LXDE uses openbox as it window manager by default. Xfce used Xfwm4 as its window manager by default. I've never used Xfwm so can't comment except I've read it has built-in compositor so no doubt heavier in resource usage than openbox but with more features, I guess; apparently including good theme support. I get the impression you can mix and match Desktop environment 'components', using only some Xfce system components and some alternative window managers (presumably at the expense of 'features', which may or may not be important to the particular user).

http://openbox.org/wiki/Help:XFCE/Openbox

wiak
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fredx181


Joined: 11 Dec 2013
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PostPosted: Tue 04 Sep 2018, 04:51    Post subject:  

johnywhy wrote:
But, "large"? My idle is small. On DebianDog Jessie, i'm idling under 80MB at boot. That's the smallest xfce idle i've seen yet! (similar to other xfce puppies, such as xtahr).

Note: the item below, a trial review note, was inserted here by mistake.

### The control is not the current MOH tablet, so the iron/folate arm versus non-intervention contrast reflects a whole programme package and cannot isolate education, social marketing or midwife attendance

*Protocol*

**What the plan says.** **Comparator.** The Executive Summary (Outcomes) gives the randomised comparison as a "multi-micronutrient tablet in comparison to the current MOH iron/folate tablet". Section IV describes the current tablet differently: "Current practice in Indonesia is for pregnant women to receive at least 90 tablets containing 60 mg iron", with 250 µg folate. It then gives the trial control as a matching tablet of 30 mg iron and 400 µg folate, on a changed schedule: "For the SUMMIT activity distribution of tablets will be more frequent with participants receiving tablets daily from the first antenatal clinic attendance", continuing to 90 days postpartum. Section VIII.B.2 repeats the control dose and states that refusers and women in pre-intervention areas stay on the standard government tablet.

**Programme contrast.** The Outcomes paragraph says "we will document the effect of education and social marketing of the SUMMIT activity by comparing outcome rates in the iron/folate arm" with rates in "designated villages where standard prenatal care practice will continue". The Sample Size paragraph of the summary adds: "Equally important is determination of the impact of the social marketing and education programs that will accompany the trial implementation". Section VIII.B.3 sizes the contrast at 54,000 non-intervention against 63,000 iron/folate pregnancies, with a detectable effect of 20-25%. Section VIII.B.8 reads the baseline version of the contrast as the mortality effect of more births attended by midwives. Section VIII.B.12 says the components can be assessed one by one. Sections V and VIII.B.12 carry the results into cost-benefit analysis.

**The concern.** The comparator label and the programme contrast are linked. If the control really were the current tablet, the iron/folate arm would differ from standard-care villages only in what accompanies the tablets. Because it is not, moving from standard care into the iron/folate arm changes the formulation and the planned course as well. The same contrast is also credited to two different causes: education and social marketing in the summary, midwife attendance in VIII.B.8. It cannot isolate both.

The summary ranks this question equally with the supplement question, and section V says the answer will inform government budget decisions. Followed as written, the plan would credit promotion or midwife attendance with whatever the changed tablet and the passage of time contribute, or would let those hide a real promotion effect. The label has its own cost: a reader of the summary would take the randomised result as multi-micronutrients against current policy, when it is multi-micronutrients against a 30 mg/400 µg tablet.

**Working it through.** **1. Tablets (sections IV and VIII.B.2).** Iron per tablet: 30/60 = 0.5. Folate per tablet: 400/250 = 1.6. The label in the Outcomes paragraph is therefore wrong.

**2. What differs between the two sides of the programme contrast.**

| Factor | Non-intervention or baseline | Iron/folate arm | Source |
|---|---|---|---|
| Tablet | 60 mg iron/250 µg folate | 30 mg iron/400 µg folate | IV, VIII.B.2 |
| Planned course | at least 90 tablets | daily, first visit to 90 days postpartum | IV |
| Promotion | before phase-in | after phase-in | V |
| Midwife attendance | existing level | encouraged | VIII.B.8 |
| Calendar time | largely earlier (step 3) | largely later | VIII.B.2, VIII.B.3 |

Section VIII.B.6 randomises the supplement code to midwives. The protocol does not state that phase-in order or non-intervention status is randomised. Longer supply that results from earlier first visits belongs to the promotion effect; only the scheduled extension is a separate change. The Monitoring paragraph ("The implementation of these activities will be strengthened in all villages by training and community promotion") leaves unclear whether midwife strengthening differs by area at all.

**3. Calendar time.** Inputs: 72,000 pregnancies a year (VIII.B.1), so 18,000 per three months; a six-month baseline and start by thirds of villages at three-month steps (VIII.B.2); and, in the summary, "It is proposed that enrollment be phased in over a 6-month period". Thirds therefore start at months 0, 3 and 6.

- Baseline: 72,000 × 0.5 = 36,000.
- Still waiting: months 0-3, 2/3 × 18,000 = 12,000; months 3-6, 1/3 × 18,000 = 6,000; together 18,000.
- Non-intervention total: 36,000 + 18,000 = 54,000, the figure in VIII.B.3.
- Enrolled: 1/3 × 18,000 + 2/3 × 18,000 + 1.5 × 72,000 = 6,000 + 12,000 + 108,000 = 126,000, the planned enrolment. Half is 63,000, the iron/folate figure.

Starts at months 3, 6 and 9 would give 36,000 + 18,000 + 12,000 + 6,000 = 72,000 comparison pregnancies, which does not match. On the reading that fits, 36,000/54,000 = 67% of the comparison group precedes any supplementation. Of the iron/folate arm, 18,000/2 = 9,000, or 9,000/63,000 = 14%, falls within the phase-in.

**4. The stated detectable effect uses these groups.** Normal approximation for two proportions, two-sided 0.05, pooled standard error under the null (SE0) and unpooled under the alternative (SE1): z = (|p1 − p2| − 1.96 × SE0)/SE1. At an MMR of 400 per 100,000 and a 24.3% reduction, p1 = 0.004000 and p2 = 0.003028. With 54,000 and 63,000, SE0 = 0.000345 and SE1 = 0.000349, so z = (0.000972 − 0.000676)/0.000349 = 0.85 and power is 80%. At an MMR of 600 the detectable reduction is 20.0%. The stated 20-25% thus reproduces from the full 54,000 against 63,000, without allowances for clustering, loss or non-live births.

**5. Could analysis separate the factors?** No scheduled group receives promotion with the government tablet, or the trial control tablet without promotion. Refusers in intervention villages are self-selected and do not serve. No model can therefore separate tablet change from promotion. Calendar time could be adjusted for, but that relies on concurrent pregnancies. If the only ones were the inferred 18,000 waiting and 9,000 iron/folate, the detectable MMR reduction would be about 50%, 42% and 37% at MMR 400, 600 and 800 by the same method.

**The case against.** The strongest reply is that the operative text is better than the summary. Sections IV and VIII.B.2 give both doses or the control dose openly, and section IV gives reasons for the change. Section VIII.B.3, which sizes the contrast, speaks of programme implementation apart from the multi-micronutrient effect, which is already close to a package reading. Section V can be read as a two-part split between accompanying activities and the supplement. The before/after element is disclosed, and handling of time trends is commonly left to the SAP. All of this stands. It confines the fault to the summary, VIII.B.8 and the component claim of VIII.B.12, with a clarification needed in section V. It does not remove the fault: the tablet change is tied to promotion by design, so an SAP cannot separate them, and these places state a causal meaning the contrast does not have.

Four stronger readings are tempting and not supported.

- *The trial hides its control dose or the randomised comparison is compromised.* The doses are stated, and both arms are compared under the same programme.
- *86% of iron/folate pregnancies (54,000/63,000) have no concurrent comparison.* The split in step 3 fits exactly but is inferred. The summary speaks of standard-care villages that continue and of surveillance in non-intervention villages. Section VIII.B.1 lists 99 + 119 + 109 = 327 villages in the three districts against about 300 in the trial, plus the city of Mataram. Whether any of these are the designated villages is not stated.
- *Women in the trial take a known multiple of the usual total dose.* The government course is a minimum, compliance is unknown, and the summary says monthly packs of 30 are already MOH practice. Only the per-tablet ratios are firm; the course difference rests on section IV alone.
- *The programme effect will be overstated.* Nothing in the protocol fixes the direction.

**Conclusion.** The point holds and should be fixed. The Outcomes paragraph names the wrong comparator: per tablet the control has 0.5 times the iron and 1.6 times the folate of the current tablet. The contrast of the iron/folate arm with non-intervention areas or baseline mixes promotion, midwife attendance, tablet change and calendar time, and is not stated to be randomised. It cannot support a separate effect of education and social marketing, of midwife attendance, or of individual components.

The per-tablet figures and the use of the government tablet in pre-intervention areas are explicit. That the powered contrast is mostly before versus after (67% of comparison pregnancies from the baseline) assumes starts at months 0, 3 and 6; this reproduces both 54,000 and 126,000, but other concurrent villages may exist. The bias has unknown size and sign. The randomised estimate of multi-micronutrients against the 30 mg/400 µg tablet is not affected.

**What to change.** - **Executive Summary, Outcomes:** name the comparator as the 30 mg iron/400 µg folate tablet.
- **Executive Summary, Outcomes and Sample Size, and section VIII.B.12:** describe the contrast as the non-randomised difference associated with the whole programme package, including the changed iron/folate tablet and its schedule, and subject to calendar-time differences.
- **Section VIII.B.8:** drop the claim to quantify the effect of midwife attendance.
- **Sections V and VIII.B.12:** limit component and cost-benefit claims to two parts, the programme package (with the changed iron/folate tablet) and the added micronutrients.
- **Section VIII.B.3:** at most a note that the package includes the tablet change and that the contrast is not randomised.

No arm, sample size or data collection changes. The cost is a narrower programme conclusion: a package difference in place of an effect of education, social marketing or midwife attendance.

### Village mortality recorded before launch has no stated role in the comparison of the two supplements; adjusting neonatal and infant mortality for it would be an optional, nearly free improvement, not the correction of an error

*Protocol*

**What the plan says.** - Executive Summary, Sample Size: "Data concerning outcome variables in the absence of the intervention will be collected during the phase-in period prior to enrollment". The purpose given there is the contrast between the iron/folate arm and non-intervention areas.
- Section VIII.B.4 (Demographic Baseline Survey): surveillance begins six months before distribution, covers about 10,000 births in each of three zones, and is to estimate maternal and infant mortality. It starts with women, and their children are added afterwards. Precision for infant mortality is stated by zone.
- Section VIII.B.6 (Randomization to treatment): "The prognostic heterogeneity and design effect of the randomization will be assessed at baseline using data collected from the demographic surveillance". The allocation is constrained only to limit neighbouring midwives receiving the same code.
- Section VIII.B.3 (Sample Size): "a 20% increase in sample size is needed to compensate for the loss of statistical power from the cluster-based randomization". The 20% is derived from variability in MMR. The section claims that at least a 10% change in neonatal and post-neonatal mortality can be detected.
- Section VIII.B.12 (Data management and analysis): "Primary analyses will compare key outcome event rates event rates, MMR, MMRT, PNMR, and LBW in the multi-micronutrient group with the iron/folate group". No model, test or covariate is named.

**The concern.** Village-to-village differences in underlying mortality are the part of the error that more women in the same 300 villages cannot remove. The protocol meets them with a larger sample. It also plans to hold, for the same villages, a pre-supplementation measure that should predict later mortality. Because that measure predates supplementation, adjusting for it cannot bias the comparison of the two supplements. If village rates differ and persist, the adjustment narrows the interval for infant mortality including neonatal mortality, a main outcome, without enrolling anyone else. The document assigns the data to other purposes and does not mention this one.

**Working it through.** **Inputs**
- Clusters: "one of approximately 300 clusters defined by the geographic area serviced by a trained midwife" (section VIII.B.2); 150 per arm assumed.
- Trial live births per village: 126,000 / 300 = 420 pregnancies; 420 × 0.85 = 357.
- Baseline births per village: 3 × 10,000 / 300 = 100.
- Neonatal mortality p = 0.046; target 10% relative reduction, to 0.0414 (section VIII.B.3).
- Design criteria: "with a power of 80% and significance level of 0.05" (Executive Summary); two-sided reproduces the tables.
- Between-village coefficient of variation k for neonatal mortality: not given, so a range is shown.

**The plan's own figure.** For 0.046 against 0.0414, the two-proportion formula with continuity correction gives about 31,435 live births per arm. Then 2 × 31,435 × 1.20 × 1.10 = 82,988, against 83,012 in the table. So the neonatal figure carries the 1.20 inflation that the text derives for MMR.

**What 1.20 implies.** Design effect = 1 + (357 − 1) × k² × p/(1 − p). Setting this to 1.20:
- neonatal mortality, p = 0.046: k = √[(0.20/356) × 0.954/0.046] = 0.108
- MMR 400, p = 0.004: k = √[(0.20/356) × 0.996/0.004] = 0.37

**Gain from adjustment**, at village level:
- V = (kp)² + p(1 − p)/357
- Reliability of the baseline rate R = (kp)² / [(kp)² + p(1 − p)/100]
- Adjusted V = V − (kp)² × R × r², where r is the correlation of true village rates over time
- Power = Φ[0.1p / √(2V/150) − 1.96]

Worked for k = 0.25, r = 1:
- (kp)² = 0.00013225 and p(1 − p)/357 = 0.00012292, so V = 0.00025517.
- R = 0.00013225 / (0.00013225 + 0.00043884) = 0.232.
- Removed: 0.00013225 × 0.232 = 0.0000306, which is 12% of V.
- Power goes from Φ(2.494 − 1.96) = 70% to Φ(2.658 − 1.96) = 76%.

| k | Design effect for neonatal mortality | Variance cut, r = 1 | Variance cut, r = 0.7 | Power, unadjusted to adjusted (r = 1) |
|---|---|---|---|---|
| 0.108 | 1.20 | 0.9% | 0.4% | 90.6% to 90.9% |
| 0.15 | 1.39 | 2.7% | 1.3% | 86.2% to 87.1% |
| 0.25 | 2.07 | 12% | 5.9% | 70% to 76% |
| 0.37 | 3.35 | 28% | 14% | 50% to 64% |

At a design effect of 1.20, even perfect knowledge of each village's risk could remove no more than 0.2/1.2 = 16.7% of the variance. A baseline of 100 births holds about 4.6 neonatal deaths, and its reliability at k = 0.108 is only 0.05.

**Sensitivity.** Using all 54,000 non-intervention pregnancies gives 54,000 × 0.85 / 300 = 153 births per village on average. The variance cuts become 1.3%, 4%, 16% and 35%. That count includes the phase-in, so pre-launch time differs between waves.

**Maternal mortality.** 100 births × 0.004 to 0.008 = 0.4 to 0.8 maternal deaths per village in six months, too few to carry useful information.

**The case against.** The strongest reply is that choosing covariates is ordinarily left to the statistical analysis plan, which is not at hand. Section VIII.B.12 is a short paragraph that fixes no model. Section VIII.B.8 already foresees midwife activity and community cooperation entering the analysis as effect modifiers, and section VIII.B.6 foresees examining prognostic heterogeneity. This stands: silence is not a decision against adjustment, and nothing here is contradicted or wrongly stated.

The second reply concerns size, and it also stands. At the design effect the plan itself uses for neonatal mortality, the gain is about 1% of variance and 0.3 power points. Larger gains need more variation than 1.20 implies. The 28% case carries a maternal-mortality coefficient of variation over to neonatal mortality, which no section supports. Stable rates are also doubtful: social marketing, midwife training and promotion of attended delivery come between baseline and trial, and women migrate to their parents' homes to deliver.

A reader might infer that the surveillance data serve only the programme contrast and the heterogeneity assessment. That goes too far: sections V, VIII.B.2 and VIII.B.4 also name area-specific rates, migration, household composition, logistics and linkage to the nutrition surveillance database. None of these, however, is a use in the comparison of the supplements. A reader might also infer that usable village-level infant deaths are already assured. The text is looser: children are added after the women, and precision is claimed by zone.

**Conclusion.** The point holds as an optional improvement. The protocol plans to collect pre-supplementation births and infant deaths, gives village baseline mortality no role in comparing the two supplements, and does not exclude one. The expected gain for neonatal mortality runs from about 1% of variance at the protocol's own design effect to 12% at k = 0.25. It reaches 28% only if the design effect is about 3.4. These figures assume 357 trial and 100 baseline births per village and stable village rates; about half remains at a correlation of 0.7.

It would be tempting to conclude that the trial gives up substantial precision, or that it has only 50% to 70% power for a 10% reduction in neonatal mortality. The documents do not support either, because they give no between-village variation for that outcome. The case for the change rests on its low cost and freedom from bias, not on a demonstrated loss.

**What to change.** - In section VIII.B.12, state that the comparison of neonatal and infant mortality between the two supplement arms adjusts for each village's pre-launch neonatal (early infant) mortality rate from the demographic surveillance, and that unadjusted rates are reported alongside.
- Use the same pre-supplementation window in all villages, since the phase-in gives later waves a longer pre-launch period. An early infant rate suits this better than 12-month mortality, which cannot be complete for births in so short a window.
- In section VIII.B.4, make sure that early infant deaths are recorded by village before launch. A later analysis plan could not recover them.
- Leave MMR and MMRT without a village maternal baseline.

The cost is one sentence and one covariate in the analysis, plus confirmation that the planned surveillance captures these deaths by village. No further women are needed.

Seems you're not comparing apples to apples. You listed components which are needed together. Eg, DebianDog doesn't run xfce or openbox or jwm. It needs a combination:
- xfce+openbox,
- or xfce+jwm.

Maybe my misunderstanding. Maybe xfce doesn't need openbox or jwm. If so, how can i remove jwm and openbox from DebianDog? That would be great


To clarify: the Debiandog openbox-xfce version has Openbox as window-manager and added just a few xfce4 components such as xfce4-panel, xfdesktop, thunar.
To install full xfce4:
Code:
apt-get update
apt-get install xfce4

But it's long time ago since I tried that, I remember that some tweaking was required to make all work as expected. (e.g. some startup applications not working, needs re-configuring)

Fred

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rufwoof

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PostPosted: Tue 04 Sep 2018, 09:04    Post subject: Re: How to slim xorg xfce on "normal" slack distro?  

johnywhy wrote:
Porteus 32-bit (lite slackware distro) idles XFCE about 170 MB at boot.
https://forum.porteus.org/viewtopic.php?p=66293#p66293

DebianDog boots to under 80MB. Xtahr idles under 100 MB. How!?